Edie also likes to play “hide and seek” but it’s not the game we played when we were kids. Like someone else I know who collects everything from bottle caps to gold, she enjoys hiding things that everyone else has to find. So Edie and her mother wrote out just about everything Edie likes and then made us all close our eyes as she hid them just so we could learn about something called “thrill of the chase.” Each find brought a smile and a giggle to Edie. Now we find the really well hidden ones during spring-cleaning, and we smile, and it makes moving furniture something special.

When they were leaving I gave Edie a rock with a fossil in it. I said, “Bye Edie” and she said “Bye” and then I got a hug.  Now that is a treasure worth waiting for.

And so I’ve been thinking.  Forrest Fenn, with his habit of collecting things and then hiding them for others to find is in very, very good company – and the world is a better place because of it.

I think he knows that.


Paradise Lost

“Paradise” is always in the “Eye of the Beholder.” For some it may be a harem of never-aging concubines; for others, a long street of boutiques and an unlimited bank account; for others, a box of cupcakes and for others a lake full of hungry fish.  It depends on one’s experiences, needs, likes, dislikes, and ideas of bliss. I once spent a summer riding the backcountry of the Big Horn Mountains that seemed at the time to be paradise. What I needed was solitude; the matchless beauty and uniqueness of the place were added gifts.

For some, a “loss of paradise” is much easier to see.  It can be a decaying city, a power-line stretching out across a mountainside, a string of billboards almost anywhere, or, a really high pollen count.

This post is about a trip I made into the Colombian portion of the Upper Amazon Basin over 25 years ago where the loss of paradise was easy to see. But you won’t find that story here. Once again it is on this Blog’s Bio at “Paradise Lost.”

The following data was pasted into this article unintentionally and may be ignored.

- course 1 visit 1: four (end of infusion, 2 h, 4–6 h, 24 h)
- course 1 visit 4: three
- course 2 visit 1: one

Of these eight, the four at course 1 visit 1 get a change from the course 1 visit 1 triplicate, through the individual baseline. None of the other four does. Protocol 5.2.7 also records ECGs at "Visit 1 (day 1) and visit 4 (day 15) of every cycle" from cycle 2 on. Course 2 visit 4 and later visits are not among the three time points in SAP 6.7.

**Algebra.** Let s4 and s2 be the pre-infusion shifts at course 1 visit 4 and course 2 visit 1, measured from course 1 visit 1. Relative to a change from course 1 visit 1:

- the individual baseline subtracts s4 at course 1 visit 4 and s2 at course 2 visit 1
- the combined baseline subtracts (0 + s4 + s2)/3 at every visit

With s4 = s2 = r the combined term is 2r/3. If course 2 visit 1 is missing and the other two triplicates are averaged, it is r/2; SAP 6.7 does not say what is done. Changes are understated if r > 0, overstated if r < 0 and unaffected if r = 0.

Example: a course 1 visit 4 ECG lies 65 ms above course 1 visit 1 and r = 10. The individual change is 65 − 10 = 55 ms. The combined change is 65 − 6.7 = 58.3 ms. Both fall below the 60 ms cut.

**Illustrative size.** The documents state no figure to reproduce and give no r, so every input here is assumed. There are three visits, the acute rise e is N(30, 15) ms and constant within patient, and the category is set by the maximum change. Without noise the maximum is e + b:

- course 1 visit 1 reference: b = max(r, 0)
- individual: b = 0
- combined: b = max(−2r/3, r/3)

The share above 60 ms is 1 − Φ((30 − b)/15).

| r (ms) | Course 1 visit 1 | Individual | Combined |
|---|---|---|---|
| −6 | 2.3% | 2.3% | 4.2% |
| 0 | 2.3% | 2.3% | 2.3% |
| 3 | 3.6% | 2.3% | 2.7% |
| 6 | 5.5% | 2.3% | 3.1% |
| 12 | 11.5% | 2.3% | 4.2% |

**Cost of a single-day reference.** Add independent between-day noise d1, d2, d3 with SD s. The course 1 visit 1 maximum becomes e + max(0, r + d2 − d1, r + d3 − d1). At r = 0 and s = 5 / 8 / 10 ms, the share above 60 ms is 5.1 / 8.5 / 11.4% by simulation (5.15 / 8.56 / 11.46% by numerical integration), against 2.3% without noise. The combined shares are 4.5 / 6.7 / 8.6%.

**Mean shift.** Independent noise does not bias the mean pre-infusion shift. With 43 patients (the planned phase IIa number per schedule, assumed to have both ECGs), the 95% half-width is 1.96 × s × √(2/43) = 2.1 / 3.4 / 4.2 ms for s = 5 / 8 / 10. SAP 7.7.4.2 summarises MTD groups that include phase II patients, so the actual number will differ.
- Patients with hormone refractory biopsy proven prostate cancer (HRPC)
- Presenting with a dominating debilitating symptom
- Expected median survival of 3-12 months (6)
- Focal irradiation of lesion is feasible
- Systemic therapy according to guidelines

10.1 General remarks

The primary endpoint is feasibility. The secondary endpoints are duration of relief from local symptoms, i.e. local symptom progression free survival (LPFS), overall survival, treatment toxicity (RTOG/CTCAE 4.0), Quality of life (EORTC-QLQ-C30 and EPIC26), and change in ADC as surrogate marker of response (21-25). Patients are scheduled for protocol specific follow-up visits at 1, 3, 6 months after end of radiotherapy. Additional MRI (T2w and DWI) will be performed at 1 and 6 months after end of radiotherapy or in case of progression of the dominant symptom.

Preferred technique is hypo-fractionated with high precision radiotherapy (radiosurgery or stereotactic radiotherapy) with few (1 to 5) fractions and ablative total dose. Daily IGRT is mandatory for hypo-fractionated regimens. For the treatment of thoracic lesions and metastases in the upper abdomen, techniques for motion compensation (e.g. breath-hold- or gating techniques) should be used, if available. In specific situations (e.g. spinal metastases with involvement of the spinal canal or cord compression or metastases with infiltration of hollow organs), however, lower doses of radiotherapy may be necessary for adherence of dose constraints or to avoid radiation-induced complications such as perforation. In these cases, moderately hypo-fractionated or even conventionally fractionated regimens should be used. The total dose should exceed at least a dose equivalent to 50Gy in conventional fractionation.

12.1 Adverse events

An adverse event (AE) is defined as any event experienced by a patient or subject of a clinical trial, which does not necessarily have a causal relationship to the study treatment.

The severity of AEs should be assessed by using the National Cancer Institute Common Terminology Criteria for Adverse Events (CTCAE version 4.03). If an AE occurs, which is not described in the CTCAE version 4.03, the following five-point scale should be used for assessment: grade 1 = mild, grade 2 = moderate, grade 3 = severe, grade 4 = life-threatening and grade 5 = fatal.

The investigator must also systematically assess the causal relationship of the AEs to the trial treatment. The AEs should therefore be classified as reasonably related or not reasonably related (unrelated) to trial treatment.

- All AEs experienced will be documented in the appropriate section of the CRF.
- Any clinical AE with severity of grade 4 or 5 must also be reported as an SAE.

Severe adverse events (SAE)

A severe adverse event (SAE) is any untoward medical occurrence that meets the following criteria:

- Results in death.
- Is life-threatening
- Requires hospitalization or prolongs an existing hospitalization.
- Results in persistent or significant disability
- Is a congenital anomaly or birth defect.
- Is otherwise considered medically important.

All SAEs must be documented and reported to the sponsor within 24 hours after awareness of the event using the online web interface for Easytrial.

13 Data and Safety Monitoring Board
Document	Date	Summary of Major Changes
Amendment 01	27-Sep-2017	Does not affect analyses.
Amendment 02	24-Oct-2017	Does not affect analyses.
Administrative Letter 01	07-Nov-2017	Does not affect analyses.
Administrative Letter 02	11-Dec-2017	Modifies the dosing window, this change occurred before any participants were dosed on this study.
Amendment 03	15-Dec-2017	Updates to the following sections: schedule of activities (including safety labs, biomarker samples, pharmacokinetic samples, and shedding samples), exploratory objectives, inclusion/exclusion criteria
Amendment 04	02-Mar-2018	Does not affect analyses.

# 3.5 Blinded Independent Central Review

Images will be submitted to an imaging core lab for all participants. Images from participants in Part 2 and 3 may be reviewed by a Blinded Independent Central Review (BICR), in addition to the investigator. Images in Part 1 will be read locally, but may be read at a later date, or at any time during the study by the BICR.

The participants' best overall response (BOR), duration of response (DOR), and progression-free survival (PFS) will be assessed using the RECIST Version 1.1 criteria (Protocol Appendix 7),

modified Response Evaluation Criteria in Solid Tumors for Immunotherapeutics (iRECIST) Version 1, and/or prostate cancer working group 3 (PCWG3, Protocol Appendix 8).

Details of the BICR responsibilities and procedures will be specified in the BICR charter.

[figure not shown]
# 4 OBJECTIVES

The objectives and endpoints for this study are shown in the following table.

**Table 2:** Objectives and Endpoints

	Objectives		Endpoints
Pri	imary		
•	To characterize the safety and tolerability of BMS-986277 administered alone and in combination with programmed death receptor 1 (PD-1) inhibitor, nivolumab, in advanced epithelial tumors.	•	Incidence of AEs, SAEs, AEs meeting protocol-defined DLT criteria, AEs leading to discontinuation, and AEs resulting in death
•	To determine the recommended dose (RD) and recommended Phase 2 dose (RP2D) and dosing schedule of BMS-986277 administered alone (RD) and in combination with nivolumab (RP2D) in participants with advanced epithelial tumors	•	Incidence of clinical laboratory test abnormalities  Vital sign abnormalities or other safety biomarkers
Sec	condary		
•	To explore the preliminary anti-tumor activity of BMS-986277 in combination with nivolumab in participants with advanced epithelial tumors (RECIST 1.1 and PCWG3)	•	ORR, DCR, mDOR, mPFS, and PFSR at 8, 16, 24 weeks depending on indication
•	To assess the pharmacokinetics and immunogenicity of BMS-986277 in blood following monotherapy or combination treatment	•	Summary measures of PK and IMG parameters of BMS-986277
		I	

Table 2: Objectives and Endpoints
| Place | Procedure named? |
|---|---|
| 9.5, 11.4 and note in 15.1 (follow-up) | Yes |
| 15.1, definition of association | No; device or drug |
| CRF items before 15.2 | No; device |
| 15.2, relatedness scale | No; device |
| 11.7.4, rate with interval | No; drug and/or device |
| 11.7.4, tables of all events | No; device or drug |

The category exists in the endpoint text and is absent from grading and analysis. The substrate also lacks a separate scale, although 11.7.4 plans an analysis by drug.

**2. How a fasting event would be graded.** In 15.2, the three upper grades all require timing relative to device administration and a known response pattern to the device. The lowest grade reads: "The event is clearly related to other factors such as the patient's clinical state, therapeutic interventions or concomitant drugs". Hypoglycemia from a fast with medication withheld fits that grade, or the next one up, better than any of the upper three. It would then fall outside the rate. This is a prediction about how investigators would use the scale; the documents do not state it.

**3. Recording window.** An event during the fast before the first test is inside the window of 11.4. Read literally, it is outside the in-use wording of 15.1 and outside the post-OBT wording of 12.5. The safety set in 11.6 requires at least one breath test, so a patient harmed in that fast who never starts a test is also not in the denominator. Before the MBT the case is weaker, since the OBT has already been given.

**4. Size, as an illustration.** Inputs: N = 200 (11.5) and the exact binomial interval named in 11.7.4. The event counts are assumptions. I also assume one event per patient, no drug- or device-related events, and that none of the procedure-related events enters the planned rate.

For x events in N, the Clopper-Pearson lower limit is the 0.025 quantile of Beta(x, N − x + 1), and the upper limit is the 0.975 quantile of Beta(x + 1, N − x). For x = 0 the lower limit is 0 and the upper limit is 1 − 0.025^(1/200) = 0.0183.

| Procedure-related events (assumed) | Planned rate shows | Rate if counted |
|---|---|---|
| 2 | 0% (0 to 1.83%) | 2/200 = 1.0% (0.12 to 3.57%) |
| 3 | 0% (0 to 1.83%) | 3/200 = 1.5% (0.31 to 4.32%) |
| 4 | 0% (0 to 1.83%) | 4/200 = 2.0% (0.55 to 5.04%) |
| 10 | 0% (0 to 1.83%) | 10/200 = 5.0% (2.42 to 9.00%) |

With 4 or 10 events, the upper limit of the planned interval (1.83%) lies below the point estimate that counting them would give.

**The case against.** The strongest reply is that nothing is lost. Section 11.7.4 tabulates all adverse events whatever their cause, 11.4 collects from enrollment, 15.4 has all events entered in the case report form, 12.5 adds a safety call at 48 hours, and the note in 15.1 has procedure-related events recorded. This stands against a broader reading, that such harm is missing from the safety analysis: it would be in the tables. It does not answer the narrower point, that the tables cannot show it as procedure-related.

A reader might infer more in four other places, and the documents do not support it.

It is not a new story. Rather it is from a small book that a friend and I edited called The Bottoms Up of International Development which is a collection of stories that friends had been telling one another for years about their experiences in international development.  We blackmailed them into putting them down on paper. The book is worth a look and may still be available on Amazon.



In Search of . . .

A couple of years ago, I asked a mutual friend if she would introduce me to Forrest Fenn—I wanted to see if I could visit his ruin in the Galisteo Basin. She did and the three of us were having hot chocolate at the Collected Works Bookstore when I began to question him about the predicament he had gotten himself into by being shot down over Laos and he confessed something he had never told anyone before.

I’ll let him tell you what that is if he wants to, but the conversation brought up some interesting questions, one of which was “If he felt that his knowledge of the wilderness around Yellowstone would have helped him survive in the wilderness that surrounded him in Laos?”